Originally appeared in Health Data Management on 9/8/15, by Joseph Goedert

Nearly two years ago, leaders of seven independent hospitals in Connecticut started to talk about cooperating with each other. State policy makers were contemplating a provider tax and changes to the Medicaid program and the hospitals realized they needed to work together to protect themselves, which included cooperating with data analytics.

At the time, accountable care and value-based payment were on the near horizon, as well as provider needs to get ready for ACOs, population health management, shared savings and risk-based contacts. “We had to align and increase our scale to get better pricing for group purchases and to have the geographic scale for population health management,” recalls Patrick Charmel, CEO at Griffin Hospital and chair of the Value Care Alliance, which formed in December 2013.

Other hospitals included St. Vincent’s Medical Center, Lawrence+Memorial Hospital, Middlesex Hospital and three that later formed a delivery system—Danbury Hospital, New Milford Hospital and Norwalk Hospital. Under the alliance, the hospitals remain independent but also partners.

Each hospital over time has acquired its own data analytics tools to better under the needs and issues of their organizations and patient populations, and will continue to use the tools for local needs. But now, the seven hospitals are using their scale to create a standard analytics platform to increase capabilities and jointly achieve consistent findings by doing analytics the same way as they seek to better manage at-risk and shared saving contracts, particularly with Aetna, but also with other payers expected in 2016.

The standard platform comes from Arcadia Healthcare Solutions in Burlington, Mass. Dashboards will compare cost, quality and efficiency metrics at aggregate and individual hospital levels to identify and share best practices. The platform includes a central data repository to collect data from alliance members.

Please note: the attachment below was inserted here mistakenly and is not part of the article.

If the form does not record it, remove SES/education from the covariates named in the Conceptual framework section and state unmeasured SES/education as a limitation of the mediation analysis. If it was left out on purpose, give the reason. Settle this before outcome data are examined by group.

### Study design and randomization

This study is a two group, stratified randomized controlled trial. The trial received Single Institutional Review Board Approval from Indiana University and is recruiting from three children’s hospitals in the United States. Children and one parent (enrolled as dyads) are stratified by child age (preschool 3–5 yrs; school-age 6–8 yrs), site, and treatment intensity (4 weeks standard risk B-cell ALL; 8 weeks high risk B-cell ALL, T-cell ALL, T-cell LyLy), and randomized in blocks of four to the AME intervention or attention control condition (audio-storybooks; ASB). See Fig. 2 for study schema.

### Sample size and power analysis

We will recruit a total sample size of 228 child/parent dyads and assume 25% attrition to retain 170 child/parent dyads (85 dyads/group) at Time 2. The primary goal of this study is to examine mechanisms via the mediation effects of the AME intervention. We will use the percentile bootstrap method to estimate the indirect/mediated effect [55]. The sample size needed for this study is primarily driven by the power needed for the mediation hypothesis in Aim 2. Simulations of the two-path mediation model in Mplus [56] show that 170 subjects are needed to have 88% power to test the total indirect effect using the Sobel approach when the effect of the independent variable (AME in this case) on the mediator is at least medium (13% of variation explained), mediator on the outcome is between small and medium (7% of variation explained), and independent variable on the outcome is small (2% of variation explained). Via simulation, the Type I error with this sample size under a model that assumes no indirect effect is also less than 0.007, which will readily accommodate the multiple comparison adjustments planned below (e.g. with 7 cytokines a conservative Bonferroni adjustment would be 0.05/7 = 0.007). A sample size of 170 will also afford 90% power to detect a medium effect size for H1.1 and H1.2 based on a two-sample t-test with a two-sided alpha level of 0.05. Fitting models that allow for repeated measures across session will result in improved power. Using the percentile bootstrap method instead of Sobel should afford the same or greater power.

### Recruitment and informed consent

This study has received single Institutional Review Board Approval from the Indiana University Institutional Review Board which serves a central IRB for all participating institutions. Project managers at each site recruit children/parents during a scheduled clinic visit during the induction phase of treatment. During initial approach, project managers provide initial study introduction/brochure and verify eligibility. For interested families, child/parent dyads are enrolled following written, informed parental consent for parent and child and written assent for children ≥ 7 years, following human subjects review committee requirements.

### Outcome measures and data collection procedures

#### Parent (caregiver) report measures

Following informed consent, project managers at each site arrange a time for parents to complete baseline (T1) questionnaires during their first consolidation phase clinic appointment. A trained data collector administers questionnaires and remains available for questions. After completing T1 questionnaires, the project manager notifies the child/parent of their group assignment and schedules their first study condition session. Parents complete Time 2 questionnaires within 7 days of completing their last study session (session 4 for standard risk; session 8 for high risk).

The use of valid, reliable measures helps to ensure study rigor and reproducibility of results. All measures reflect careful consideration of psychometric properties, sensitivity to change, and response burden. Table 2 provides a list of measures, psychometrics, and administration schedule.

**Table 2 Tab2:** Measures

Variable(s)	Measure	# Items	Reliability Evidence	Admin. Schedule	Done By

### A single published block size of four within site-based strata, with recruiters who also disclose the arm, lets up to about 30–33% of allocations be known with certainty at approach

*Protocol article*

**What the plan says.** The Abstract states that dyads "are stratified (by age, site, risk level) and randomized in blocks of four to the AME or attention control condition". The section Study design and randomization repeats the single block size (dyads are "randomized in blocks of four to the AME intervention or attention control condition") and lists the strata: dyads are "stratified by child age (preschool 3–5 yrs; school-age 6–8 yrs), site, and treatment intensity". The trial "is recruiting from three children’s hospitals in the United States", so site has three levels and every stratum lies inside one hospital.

Some of the top issues to be analyzed will include member attribution so physicians clearly understand who are in their accountable care patient panels, system leakage to learn the extent to which ACO patients are getting treatment outside the network, performance management, utilization and medical expense, as well as identification and closure of care gaps, prospective risk management and patient engagement.

Hospital members of Value Care Alliance initially looked at 10 analytics vendors and more closely considered four before setting on Arcadia. Having a central repository enables alliance-
wide analysis of metrics. But what separated Arcadia from other vendor suitors was its strong capabilities to extract claims data from payers and, especially, extract clinical data from the hospitals’ electronic health records systems, along with “cool user interfaces,” Charmel says.

The analytics platform now is live, with alliance members developing customized dashboards and Charmel expects they will start seeing actionable data with 30 to 60 days. Value Care Alliance hospitals also have 22,000 employees and dependents among them and are looking to put them in accountable care organizations, so they will have plenty of their own internal analyzes to conduct.

Charmel expects that by the end of 2016, two-thirds of the members’ population health management communities will be in some kind of value-based contractual relationship and moving away from fee-for-service. Consequently, Charmel has a message for other hospitals that may be considering more formal alliances—don’t wait. Competitive juices still bubble to the top; some of the Connecticut hospitals early on questioned the need for a central repository/analytics utility and took a while to understand the value. But accountable care and value-based reimbursement are moving very fast now, Charmel warns. “So, don’t debate too long and you can start sooner.”